The Evolution of Lisp
Lisp is the world's greatest programming language—or so its proponents think. The structure of Lisp makes it easy to extend the language or even to implement entirely new dialects without starting from scratch. Overall, the evolution of Lisp has been guided more by institutional rivalry, one-upsmanship, and the glee born of technical cleverness that is characteristic of the "hacker culture" than by sober assessments of technical requirements. Nevertheless this process has eventually produced both an industrial strength programming language, messy but powerful, and a technically pure dialect, small but powerful, that is suitable for use by programming-language theoreticians.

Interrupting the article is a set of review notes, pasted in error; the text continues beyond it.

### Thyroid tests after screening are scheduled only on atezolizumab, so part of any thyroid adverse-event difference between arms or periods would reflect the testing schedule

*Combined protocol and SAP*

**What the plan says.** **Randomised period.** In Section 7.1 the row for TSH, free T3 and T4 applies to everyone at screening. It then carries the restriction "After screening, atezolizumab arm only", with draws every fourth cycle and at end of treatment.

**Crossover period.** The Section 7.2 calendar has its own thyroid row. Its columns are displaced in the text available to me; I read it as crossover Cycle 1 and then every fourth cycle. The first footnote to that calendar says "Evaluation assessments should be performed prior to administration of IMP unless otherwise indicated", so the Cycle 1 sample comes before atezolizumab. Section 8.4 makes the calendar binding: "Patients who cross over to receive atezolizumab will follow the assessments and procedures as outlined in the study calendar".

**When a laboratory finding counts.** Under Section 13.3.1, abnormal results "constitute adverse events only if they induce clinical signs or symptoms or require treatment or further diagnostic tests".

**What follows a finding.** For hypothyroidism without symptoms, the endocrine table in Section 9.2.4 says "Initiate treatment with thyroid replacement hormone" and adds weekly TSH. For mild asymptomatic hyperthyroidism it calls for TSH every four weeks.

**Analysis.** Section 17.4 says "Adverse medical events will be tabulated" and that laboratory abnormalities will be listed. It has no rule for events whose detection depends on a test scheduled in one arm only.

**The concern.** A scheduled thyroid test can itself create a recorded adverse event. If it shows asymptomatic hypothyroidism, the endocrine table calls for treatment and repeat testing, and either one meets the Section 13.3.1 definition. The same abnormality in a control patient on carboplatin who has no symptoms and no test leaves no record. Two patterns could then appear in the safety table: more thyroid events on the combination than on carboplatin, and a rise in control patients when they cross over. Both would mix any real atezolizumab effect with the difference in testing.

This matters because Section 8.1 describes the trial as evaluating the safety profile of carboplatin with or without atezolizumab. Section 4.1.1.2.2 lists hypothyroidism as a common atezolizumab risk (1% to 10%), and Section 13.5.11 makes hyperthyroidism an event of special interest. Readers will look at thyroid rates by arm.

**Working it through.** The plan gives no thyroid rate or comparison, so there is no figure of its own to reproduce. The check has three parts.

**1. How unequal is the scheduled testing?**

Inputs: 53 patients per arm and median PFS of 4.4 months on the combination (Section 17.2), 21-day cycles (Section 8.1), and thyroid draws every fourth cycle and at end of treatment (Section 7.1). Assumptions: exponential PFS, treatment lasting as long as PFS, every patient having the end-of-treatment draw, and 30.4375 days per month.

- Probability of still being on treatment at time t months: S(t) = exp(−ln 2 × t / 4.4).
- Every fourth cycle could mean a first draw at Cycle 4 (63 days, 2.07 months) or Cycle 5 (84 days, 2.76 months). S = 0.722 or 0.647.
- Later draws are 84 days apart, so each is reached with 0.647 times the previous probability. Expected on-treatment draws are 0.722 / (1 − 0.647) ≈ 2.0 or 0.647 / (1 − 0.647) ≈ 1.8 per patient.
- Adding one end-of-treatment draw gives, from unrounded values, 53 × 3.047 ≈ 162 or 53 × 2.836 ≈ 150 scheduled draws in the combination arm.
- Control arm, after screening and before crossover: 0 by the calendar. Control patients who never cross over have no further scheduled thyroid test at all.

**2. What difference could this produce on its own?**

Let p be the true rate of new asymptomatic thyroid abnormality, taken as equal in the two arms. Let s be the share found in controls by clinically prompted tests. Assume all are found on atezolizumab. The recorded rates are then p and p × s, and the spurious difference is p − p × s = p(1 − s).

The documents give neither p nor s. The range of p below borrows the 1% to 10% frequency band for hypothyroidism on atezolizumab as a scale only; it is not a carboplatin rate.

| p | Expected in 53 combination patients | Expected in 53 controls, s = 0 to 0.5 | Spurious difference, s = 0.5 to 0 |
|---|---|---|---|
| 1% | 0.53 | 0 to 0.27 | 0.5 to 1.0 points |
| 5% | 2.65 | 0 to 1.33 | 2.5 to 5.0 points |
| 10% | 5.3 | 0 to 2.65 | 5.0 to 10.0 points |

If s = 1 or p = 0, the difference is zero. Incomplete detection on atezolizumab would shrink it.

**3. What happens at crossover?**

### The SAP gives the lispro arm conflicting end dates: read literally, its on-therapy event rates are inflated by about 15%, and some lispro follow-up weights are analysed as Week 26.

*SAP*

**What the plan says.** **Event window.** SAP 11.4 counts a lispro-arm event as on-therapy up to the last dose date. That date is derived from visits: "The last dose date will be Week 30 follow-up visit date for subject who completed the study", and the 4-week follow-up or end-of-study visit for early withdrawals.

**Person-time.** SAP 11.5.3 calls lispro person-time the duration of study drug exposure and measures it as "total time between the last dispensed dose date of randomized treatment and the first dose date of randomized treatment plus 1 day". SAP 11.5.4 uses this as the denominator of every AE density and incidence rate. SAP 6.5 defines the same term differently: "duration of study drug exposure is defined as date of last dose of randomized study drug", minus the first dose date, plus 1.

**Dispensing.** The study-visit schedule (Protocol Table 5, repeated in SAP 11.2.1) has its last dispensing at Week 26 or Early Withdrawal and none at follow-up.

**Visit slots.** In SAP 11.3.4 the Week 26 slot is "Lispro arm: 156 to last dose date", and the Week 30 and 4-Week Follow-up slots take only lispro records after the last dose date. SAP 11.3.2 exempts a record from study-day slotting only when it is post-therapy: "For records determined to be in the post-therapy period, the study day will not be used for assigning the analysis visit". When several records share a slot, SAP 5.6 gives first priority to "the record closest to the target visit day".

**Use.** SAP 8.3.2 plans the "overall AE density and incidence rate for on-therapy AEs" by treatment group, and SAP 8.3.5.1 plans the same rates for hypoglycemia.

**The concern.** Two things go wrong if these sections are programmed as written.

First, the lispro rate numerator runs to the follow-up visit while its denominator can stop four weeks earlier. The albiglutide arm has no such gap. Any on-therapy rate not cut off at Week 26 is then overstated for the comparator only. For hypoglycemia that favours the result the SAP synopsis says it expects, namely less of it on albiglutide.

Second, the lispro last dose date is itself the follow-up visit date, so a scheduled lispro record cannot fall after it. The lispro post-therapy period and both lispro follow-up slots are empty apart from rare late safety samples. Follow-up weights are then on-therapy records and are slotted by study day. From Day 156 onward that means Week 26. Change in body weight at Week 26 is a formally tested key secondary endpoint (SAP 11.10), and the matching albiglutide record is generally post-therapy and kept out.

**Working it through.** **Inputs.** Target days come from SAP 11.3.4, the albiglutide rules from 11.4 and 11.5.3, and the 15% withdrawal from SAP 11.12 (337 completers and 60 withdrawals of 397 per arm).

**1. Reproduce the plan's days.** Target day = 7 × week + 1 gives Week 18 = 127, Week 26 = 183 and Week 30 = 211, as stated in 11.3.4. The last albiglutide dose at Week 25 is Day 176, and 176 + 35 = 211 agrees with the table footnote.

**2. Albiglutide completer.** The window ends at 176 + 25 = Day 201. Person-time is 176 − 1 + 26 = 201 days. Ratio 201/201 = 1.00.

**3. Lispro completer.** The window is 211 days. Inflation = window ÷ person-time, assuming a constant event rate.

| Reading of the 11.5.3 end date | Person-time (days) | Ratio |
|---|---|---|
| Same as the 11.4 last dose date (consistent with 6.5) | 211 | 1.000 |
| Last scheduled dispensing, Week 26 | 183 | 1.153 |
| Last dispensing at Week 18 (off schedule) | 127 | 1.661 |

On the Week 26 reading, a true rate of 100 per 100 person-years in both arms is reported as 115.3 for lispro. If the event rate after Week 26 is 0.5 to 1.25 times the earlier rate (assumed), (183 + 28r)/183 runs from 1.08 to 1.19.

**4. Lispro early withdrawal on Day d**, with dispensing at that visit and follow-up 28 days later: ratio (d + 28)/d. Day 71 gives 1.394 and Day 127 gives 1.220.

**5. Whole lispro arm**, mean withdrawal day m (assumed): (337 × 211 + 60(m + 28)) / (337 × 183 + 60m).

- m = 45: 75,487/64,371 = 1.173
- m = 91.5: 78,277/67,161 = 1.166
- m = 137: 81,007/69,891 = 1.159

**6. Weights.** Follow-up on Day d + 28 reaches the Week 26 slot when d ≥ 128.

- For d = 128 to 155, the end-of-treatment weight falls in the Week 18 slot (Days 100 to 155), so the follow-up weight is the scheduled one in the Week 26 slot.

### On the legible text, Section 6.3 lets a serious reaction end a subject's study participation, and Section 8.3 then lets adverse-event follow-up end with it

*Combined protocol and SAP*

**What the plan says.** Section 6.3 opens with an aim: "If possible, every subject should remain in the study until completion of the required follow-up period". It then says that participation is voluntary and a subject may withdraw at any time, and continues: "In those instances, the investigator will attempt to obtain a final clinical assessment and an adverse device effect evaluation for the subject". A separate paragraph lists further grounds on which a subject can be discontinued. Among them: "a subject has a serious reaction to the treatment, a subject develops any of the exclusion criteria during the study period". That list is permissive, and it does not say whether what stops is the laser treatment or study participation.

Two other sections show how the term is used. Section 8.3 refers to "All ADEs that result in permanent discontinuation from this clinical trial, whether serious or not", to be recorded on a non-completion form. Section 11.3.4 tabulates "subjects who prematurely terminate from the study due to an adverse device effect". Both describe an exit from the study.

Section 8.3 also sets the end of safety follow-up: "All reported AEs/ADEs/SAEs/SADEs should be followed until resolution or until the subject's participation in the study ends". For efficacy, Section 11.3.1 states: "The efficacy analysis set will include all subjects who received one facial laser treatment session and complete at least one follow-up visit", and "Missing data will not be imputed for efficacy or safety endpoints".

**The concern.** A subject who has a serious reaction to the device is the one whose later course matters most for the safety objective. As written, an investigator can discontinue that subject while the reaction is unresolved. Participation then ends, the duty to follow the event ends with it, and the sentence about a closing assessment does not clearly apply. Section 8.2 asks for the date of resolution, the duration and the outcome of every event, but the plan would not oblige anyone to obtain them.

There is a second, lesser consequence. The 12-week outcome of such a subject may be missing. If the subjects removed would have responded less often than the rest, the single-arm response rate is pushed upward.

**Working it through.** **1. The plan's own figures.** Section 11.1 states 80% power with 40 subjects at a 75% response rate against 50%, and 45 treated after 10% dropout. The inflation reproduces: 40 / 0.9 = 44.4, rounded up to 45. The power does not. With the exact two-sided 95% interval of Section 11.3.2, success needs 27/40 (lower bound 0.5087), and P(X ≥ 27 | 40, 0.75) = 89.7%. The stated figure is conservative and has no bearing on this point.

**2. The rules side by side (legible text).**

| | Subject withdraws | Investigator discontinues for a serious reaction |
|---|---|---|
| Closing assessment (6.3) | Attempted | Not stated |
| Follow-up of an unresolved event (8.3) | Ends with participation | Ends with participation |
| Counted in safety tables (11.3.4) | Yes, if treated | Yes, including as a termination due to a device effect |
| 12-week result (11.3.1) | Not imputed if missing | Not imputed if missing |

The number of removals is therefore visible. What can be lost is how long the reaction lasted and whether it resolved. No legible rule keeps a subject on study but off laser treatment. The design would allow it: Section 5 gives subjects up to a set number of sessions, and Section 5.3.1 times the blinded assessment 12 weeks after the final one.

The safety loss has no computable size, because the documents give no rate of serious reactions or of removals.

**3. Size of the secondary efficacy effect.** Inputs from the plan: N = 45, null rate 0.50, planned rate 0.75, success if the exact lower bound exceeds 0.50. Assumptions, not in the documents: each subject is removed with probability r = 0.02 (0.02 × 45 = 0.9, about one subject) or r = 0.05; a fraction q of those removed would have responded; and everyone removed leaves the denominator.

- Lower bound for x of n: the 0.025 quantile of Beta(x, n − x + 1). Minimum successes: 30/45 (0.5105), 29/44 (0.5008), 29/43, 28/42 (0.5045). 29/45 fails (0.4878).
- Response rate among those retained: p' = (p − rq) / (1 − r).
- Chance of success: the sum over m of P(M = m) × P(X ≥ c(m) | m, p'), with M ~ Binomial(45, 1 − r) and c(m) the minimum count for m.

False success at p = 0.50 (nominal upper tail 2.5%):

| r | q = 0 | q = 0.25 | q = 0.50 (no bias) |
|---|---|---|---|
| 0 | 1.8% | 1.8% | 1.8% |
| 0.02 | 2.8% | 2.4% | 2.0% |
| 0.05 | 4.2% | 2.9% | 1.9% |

We pick up where McCarthy's paper in the first HOPL conference left off. We trace the development chronologically from the era of the PDP-6, through the heyday of Interlisp and MacLisp, past the ascension and decline of special purpose Lisp machines, to the present era of standardization activities. We then examine the technical evolution of a few representative language features, including both some notable successes and some notable failures, that illuminate design issues that distinguish Lisp from other programming languages. We also discuss the use of Lisp as a laboratory for designing other programming languages. We conclude with some reflections on the forces that have driven the evolution of Lisp.
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